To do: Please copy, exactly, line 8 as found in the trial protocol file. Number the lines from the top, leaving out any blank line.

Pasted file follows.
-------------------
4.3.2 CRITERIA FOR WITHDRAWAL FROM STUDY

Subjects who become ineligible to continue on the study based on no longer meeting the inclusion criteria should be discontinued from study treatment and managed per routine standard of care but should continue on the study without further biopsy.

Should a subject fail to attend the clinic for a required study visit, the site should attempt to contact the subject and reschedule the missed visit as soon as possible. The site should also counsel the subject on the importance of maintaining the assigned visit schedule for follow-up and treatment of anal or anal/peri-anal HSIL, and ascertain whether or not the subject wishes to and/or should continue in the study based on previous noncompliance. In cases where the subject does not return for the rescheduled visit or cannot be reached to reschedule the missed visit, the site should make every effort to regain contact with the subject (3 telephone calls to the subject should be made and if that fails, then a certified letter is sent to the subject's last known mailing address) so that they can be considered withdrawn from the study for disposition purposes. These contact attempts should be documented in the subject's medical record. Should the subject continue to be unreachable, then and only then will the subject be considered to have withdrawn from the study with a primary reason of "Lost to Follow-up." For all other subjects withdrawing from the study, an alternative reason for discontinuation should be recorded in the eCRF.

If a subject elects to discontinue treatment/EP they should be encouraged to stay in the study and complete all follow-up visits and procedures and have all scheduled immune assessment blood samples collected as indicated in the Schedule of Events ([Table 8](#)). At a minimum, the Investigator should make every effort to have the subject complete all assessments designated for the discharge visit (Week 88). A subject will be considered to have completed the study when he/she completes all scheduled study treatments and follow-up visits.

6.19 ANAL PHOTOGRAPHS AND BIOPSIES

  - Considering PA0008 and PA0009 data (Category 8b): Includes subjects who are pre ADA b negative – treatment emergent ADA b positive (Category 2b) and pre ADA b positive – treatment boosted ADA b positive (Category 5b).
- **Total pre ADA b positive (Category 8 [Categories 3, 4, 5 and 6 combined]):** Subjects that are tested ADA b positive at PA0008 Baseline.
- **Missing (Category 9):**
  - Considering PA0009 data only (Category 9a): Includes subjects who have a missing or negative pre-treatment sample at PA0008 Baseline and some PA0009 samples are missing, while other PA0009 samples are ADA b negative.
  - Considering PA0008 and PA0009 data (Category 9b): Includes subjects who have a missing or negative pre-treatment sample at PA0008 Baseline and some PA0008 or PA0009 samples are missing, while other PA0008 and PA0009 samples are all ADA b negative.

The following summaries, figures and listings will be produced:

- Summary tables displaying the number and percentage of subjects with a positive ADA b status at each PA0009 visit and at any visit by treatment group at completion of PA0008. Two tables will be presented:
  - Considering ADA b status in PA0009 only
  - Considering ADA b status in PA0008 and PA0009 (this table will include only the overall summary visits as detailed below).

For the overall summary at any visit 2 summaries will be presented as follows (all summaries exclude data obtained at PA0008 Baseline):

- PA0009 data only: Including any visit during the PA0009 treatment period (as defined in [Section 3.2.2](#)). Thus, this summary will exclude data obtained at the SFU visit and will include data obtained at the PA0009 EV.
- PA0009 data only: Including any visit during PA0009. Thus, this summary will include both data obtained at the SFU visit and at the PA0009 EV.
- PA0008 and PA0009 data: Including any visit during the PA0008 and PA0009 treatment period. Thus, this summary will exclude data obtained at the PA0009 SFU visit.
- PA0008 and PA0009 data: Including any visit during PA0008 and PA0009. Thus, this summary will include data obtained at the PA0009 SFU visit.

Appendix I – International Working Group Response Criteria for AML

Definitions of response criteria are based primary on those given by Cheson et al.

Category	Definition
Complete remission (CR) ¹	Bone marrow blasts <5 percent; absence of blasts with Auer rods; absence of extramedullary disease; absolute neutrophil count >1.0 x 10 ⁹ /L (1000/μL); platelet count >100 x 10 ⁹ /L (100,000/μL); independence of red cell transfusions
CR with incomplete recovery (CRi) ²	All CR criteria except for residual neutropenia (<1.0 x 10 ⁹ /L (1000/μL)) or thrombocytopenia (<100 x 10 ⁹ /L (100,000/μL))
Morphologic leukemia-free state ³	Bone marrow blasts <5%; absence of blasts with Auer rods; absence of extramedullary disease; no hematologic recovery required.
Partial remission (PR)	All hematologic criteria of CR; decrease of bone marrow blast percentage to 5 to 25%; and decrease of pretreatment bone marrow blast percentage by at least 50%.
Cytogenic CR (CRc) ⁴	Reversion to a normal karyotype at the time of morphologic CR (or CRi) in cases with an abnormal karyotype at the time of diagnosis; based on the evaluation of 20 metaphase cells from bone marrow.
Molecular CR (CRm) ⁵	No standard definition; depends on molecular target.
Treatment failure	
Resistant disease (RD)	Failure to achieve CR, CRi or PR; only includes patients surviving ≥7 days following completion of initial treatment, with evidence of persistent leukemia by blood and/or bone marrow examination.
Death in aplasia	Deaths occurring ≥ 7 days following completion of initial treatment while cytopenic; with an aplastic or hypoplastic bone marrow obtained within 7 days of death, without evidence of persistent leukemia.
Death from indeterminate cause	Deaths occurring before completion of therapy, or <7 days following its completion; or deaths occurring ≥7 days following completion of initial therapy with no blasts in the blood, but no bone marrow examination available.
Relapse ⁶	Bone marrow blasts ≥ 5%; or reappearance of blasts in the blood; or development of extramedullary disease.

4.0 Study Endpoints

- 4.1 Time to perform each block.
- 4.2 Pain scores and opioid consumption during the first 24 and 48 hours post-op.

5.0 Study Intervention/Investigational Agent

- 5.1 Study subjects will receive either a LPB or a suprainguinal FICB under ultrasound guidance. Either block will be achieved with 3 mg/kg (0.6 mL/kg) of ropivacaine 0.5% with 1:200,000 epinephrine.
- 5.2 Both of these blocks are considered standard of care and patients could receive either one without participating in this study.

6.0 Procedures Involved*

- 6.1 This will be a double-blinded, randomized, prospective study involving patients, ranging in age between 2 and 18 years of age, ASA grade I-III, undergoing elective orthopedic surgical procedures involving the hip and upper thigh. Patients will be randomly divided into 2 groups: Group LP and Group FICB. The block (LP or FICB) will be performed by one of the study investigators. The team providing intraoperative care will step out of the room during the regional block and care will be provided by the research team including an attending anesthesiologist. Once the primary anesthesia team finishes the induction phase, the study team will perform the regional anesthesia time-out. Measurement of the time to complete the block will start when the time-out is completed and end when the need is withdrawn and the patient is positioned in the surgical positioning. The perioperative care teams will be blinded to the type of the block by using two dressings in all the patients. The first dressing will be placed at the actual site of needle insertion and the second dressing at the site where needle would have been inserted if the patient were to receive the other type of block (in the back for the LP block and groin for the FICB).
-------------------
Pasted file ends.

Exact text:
- **Missing (Category 9):**